The third criticism of the DIY argument is simply that it ignores value. As Oscar Wilde said, “a cynic is a man who knows the cost of everything and the value of nothing.” I was cynical before I ever went to medical school, and I would be an extremely unusual person if I wasn't more cynical after 7 years of education and training and 12 years of working in an emergency department. We'll discuss value more below, but suffice to say that a good advisor can add value for many people, even knowledgeable, sophisticated investors.
Criticizing the Vanguard Study
Vanguard says advisors can add 3% of value. But let's break it down.
- Portfolio construction (0-1.15%/year)
- Suitable asset allocation using broadly diversified mutual funds/ETFs (> 0%/year)
- Cost-effective implementation/low expense ratio funds (0.4%/year)
- Asset location (0-0.75%/year)
- Total return vs income investing (>0%/year)
- Behavioral coaching (1.5%+/year)
- Advisor guidance (1.5%/year)
- Wealth management (0-1.45%/year)
- Rebalancing (0.35%/year)
- Spending strategy/withdrawal order (0-1.1%/year)
Now that we've gotten into specifics, things don't seem quite so rosy anymore. First, because their estimates are way too high for some of these things. Consider rebalancing. They claim that provides an additional return of 0.35%/year. I call B.S. In general, rebalancing LOWERS returns. It doesn't increase them. What it does is maintain risk at the preset level. Because stocks usually outperform bonds, each time you sell stocks and buy bonds, you're lowering your future expected return. So I have no idea where they come up with a figure like 0.35%/year. There is no rebalancing bonus when one asset class has a much lower expected return than the other.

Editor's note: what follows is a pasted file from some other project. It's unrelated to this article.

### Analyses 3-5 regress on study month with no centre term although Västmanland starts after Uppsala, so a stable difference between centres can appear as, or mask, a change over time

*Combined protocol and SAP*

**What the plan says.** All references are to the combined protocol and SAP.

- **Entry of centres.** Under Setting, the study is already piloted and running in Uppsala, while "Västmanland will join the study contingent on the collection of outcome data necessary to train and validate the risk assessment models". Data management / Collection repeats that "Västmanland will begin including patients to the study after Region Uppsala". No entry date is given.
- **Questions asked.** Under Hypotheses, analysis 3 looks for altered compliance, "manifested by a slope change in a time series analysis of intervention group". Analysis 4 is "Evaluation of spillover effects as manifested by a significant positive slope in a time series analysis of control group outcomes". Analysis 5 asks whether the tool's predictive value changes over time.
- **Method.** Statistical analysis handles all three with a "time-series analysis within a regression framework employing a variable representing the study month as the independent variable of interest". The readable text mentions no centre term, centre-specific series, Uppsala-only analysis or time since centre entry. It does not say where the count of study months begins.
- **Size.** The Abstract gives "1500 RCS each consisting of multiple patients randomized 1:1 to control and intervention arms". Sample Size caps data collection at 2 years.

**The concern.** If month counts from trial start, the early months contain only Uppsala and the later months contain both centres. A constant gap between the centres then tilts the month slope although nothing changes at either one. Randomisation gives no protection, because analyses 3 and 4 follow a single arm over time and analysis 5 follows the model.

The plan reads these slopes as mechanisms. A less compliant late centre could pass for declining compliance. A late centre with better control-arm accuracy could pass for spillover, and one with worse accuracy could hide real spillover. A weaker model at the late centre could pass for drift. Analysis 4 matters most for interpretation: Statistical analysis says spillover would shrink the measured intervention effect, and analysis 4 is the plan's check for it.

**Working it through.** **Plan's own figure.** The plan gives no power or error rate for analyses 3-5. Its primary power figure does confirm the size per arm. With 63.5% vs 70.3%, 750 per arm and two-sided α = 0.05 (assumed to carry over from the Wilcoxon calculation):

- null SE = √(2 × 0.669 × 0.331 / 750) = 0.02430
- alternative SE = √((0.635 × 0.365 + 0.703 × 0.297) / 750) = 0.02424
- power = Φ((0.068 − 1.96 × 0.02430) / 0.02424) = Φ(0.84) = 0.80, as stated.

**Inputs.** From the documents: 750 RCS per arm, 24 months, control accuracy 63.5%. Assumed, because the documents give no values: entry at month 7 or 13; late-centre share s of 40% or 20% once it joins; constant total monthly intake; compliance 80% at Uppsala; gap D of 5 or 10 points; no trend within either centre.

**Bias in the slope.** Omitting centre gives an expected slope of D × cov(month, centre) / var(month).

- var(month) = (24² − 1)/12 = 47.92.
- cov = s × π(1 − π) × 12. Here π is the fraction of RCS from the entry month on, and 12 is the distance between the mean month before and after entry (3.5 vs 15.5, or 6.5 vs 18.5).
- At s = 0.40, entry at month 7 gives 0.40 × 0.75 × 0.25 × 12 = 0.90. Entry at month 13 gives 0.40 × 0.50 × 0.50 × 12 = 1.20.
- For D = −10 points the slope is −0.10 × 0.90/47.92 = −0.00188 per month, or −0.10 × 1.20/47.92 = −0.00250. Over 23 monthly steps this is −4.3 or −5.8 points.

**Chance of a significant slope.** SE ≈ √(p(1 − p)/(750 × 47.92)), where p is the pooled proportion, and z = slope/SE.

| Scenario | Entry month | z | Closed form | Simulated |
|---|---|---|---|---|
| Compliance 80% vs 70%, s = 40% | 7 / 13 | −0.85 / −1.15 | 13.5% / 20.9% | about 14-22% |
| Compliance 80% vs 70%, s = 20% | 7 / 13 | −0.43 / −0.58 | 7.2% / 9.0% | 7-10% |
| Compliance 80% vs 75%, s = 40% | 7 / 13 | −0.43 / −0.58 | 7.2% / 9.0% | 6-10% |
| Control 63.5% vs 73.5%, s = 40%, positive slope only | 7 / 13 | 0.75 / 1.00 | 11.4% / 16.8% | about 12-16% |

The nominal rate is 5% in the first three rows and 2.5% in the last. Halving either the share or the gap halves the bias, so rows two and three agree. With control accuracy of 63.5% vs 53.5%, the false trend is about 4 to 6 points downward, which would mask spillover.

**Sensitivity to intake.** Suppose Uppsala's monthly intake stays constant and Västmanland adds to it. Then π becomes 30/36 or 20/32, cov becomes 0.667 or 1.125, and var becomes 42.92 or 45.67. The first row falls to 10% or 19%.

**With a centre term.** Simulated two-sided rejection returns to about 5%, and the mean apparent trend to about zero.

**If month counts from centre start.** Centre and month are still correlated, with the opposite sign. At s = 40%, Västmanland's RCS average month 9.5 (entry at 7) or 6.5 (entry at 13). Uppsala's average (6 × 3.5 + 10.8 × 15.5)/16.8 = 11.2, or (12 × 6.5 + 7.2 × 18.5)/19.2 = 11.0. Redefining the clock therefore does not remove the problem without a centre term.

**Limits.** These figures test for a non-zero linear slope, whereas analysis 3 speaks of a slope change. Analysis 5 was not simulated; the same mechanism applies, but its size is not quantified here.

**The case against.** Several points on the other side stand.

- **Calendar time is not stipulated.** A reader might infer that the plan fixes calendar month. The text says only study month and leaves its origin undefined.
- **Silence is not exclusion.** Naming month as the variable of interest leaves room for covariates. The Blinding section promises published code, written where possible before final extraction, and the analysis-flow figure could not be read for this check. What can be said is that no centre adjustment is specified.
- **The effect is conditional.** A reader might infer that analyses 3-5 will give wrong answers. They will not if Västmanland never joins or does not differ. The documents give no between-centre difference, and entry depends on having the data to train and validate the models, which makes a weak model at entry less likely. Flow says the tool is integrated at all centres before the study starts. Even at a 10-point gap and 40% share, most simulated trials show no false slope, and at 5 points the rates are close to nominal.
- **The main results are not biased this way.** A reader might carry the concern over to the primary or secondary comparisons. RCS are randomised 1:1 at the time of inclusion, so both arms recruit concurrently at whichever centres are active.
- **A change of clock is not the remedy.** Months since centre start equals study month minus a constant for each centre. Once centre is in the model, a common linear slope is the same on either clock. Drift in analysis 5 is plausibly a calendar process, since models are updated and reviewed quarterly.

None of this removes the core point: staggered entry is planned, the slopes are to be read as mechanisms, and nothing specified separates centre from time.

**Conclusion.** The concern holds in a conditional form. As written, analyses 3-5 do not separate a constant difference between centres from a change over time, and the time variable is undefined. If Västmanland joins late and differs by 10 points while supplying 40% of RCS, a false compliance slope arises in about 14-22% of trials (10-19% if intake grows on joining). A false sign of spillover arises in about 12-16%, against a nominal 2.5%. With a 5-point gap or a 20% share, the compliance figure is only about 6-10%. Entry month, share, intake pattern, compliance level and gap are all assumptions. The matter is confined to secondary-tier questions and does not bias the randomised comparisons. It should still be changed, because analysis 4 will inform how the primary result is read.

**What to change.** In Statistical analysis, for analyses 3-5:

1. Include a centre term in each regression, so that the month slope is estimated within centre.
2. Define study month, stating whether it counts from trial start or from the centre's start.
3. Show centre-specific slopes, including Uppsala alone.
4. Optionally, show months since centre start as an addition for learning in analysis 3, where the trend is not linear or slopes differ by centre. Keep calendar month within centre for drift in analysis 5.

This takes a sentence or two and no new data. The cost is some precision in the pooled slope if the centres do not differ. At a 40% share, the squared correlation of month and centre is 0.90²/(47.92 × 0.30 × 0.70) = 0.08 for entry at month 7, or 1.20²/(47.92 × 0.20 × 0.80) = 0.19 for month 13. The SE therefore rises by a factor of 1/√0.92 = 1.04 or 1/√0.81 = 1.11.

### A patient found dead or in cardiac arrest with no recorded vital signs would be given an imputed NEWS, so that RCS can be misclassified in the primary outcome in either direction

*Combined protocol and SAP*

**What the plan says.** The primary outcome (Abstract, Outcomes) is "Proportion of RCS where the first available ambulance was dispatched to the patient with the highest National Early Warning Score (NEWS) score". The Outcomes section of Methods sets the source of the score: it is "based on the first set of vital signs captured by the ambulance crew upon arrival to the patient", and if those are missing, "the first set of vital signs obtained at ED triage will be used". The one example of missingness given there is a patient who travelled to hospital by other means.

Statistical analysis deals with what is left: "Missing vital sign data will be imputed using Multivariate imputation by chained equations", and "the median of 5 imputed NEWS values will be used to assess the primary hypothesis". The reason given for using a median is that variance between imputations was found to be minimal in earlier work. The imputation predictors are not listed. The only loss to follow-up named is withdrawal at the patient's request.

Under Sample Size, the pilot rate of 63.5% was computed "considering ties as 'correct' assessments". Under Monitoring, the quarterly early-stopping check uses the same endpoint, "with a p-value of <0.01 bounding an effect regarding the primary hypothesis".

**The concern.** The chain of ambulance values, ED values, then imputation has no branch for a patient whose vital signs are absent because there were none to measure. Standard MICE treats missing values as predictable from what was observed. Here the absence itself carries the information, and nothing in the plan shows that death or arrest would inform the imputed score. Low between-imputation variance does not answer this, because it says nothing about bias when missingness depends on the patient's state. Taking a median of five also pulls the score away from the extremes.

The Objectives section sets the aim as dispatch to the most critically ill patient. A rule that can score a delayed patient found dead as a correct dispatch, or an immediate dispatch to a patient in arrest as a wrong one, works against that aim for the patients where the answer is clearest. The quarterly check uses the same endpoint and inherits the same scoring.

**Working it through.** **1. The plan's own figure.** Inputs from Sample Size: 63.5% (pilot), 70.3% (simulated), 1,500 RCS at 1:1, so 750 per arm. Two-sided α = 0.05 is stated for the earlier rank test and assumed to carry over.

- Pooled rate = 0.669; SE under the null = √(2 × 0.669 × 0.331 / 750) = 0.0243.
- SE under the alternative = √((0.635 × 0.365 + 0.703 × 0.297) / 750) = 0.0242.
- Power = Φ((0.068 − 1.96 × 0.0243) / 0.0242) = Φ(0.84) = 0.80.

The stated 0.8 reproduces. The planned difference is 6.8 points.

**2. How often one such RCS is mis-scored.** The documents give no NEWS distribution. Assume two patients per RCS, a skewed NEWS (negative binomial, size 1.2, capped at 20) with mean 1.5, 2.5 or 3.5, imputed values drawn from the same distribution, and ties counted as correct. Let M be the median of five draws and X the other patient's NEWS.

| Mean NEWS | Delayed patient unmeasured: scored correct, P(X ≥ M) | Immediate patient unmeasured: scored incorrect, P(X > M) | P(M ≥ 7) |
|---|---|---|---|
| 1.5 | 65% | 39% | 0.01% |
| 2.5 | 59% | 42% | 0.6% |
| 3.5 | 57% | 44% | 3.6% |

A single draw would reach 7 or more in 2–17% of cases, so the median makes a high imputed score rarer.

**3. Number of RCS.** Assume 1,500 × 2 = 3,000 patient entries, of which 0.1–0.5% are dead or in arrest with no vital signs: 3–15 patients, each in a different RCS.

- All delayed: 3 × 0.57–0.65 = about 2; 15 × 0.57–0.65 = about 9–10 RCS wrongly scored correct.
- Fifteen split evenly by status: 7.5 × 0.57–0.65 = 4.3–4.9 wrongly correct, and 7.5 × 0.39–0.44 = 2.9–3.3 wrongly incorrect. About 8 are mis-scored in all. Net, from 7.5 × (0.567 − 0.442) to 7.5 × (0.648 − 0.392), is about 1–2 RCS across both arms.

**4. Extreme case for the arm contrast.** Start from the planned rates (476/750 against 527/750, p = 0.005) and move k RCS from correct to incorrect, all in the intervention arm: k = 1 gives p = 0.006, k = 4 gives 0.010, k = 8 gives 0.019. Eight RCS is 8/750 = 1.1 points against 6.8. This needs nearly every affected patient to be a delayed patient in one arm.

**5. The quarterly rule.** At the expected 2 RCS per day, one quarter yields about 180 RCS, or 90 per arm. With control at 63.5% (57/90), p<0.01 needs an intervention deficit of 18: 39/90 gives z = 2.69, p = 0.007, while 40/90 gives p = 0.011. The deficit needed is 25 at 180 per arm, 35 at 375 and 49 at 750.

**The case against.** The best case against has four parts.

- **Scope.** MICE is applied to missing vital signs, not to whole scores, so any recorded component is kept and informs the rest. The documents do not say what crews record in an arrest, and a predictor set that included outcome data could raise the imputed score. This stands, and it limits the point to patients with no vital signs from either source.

Another factor they name is asset location. At Vanguard (like with most advisors), that usually means two things:
- Putting higher expected return assets preferentially into tax-free (Roth) accounts, which is bogus because while it does increase expected returns, it does so at the cost of increased risk when accounts are appropriately adjusted for taxes.
- Putting stock preferentially into taxable accounts and bonds preferentially into tax-protected accounts, which is not always optimal because it focuses on tax efficiency only, instead of both tax efficiency AND expected returns.
Next, the study fails to acknowledge that many of these “valuable services” could be provided with some very limited education. How long does it really take to teach/learn the following:
- Use broadly diversified, low-cost index funds to build your portfolio
- Watch your expense ratios, keep them as low as possible
- Preferentially put high-expected return, tax-inefficient asset classes into tax-protected accounts and vice versa